LUKE AIR FORCE BASE, Ariz. --
The 56th Maintenance Group Continuous Improvement and Innovation office developed the F-35A Lightning II communication cable rebuild and class tester box, allowing Airmen to rebuild F-35 communication cables at the unit level.
Communication cables are used daily to enable pilots and maintainers to communicate during aircraft launch and recovery. Previously, communication cables were sent to the Air Force Repair Enhancement Program to be fixed, which created repair time delays. If the cables were faulty, pilots and maintainers would have to communicate through hand signals.
“We were getting 40-50 cables a month that needed repairs and each cable takes around two hours to repair,” said U.S. Air Force Tech. Sgt. Brady Flynn, 56th MXG CII manager. “In 2019, there was a backlog of over 135 communication cables that needed to be restored and put back into operation.”
With this tester box, the CII office and aircraft maintenance units have the ability to not only test if the communication cable is faulty, but also indicate which part of the cable needs to be repaired before it is taken out to the flight line. After brainstorming various ideas, the team was able to reach their goal of creating a prototype that tests broken cables.
“We developed a tester where you can plug the cable into both sides of the box and test the circuits to indicate which have failed,” said Flynn. “It’s an easy way to troubleshoot and isolate a failure when a communication cable comes in that may not be operable.”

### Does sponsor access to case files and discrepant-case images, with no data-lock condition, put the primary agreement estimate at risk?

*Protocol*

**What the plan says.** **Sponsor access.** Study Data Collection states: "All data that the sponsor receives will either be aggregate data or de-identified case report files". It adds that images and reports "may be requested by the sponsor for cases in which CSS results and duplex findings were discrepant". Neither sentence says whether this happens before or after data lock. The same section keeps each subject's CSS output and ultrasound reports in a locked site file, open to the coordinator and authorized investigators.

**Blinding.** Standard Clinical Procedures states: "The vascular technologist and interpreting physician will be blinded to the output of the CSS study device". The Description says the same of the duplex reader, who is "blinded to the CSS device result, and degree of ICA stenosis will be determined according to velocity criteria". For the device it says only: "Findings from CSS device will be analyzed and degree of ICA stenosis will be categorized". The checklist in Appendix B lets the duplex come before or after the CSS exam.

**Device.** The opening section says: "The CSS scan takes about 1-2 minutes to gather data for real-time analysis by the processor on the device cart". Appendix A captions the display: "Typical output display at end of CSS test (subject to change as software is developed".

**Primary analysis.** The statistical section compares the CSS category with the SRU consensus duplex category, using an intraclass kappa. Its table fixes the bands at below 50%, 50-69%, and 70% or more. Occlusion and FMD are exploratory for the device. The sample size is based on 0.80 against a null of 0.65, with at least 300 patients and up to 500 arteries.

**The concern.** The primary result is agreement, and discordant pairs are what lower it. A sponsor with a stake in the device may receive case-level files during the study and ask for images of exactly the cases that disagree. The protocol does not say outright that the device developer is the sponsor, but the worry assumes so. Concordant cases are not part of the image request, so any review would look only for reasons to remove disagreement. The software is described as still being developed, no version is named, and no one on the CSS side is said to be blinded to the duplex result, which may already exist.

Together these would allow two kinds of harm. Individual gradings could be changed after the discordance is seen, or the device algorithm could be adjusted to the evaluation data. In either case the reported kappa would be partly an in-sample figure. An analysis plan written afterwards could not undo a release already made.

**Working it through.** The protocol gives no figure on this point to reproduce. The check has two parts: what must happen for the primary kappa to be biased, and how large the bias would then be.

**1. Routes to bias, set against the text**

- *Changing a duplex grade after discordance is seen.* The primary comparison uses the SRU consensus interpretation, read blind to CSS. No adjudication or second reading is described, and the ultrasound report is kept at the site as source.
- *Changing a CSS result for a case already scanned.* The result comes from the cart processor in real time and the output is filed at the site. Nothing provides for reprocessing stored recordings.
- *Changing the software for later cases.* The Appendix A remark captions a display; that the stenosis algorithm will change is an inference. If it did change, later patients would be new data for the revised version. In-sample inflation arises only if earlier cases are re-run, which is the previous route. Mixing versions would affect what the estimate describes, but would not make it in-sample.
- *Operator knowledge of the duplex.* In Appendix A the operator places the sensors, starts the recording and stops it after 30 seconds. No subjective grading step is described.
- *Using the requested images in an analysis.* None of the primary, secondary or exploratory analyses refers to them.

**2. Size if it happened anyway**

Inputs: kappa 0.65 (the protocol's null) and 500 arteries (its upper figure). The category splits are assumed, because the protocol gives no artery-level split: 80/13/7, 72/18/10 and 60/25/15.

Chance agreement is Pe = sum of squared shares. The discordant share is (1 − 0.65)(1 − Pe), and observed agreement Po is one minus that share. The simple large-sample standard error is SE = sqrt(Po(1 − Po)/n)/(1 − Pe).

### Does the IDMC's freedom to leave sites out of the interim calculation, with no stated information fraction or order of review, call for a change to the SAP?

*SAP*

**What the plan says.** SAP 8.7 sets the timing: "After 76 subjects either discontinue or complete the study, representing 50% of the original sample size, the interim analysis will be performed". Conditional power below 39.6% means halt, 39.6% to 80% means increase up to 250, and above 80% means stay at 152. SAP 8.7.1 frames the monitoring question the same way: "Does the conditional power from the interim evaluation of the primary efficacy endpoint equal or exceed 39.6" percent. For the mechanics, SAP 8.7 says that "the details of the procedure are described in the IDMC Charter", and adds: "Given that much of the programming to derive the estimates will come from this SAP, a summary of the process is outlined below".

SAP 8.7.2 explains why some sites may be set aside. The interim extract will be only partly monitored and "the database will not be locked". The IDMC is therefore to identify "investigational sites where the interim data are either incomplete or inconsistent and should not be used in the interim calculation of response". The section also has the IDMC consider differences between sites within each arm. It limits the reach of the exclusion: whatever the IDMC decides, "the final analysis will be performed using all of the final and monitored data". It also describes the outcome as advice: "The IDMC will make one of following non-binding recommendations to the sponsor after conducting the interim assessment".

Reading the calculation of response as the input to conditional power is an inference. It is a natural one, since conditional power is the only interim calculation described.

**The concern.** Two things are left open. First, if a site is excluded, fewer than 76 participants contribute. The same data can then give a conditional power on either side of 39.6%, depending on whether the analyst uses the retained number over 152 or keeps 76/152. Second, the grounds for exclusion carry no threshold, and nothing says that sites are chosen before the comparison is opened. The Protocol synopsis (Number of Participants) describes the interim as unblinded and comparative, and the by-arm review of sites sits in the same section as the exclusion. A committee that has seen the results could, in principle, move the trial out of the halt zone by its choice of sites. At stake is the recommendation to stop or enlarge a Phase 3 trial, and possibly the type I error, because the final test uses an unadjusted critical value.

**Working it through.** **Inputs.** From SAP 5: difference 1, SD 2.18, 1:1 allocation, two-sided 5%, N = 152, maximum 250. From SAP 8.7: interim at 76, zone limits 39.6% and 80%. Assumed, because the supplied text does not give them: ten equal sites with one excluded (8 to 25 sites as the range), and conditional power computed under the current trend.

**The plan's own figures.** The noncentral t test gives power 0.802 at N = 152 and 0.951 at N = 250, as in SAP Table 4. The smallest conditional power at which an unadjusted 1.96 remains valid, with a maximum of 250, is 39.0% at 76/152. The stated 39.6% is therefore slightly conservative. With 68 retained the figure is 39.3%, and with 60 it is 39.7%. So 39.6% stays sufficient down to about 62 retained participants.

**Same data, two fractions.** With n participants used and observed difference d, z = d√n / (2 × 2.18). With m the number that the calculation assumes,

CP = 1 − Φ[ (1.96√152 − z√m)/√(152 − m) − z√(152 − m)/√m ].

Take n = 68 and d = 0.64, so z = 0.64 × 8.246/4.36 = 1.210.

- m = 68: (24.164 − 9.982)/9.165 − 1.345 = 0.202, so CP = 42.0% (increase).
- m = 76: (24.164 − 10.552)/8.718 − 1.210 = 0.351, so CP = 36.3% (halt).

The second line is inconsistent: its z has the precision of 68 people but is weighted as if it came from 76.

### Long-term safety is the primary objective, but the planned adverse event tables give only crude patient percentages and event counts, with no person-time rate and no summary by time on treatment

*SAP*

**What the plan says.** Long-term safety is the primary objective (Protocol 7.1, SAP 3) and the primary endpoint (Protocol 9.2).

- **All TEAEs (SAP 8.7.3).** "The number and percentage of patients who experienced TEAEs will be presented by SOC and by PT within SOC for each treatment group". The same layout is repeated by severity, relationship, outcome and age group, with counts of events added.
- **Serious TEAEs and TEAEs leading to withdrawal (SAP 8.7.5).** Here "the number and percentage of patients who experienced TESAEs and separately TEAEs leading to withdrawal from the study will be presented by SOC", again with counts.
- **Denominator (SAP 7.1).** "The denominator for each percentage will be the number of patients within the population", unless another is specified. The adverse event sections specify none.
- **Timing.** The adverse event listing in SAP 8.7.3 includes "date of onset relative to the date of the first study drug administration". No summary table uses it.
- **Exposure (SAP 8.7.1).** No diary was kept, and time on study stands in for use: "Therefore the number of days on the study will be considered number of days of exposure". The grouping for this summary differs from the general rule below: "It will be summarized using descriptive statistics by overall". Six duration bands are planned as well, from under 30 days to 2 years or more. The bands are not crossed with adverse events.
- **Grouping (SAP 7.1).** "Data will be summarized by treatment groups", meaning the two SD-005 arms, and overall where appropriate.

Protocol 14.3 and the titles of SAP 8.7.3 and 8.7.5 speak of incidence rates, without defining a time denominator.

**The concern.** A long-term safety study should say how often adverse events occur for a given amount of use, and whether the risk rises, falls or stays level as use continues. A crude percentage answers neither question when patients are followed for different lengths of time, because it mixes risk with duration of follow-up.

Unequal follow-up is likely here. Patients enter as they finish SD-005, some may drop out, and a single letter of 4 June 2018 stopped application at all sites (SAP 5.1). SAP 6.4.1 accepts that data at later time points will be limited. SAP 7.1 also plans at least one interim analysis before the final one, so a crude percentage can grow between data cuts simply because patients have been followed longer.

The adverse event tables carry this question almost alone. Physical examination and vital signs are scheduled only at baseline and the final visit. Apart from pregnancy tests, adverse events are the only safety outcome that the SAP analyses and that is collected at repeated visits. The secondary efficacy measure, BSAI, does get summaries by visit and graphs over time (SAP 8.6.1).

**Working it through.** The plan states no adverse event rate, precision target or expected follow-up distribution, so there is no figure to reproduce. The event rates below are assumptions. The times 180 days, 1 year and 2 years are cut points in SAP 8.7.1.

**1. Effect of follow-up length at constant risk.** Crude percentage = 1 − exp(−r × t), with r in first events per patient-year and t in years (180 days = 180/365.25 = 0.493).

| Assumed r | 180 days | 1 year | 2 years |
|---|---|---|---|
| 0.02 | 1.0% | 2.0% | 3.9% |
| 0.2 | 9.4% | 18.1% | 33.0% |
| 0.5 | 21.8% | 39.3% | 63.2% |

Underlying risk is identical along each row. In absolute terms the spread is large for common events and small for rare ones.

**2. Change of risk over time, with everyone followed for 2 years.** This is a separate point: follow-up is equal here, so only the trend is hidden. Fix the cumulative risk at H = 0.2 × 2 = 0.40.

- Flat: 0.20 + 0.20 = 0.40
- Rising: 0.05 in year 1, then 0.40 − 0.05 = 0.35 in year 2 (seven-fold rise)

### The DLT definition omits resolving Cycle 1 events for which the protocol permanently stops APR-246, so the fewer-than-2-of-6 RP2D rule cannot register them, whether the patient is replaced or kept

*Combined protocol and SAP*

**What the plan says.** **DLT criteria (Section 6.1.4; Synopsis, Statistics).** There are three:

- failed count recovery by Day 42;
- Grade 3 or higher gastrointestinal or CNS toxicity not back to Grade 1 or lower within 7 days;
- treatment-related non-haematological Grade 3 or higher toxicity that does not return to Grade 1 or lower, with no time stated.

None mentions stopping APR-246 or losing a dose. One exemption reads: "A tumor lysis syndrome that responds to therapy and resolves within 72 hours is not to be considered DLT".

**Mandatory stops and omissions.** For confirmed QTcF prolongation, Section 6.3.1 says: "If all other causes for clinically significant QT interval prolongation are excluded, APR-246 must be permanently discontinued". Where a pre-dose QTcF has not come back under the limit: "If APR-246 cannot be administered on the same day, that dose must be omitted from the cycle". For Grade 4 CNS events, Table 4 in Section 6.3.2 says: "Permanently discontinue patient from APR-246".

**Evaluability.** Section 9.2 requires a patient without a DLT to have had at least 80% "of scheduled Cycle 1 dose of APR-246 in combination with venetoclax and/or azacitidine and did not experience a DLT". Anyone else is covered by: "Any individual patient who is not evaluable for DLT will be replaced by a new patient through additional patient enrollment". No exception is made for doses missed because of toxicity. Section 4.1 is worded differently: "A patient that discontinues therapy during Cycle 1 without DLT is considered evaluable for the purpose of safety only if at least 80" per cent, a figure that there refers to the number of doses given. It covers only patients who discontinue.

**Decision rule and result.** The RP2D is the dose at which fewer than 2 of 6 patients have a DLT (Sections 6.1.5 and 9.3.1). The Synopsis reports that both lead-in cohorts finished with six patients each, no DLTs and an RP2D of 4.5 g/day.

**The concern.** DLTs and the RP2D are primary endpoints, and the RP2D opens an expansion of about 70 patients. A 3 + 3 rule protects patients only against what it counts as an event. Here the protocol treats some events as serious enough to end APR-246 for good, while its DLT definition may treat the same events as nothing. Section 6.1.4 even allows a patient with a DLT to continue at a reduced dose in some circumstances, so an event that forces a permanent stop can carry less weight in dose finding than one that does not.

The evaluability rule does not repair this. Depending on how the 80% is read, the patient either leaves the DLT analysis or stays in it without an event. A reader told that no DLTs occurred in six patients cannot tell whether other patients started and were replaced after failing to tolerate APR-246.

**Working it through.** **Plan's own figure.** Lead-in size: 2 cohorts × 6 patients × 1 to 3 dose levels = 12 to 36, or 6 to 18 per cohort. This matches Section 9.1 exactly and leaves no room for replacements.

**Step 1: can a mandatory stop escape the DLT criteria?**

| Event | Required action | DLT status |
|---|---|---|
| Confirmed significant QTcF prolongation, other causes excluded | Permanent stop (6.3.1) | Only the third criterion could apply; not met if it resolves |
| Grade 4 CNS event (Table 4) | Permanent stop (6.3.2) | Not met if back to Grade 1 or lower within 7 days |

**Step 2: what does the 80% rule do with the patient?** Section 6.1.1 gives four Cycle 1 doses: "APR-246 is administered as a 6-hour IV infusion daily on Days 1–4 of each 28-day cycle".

To implement this tester box, the CII office collaborated with the National Security Innovation Network, a Department of Defense program called Project X that partners college interns with military installations to help further innovative projects. Through the collaboration with the 56th MXG’s CII office and NSIN, Corey Stoner, Stevens Institute of Technology intern, helped enhance the tester box by adding a sound device and alarm to mimic pilots and maintainers communicating on the flight line.
“[The tester box acts as a simulated pilot sounding an alarm], which would allow for any communication issues to be readily apparent and rely less on vocal and signal cues,” said Stoner. “For maintainers, the changes should be apparent in the new design [of the tester box] to reduce the points of failure, leading to less downtime.”
The development of the tester box has improved communication between pilots and maintainers on the flight line. This is one of many initiatives that advances the 56th MXG CII office’s mission to find errors, fix problems and empower the future of the 56th Fighter Wing.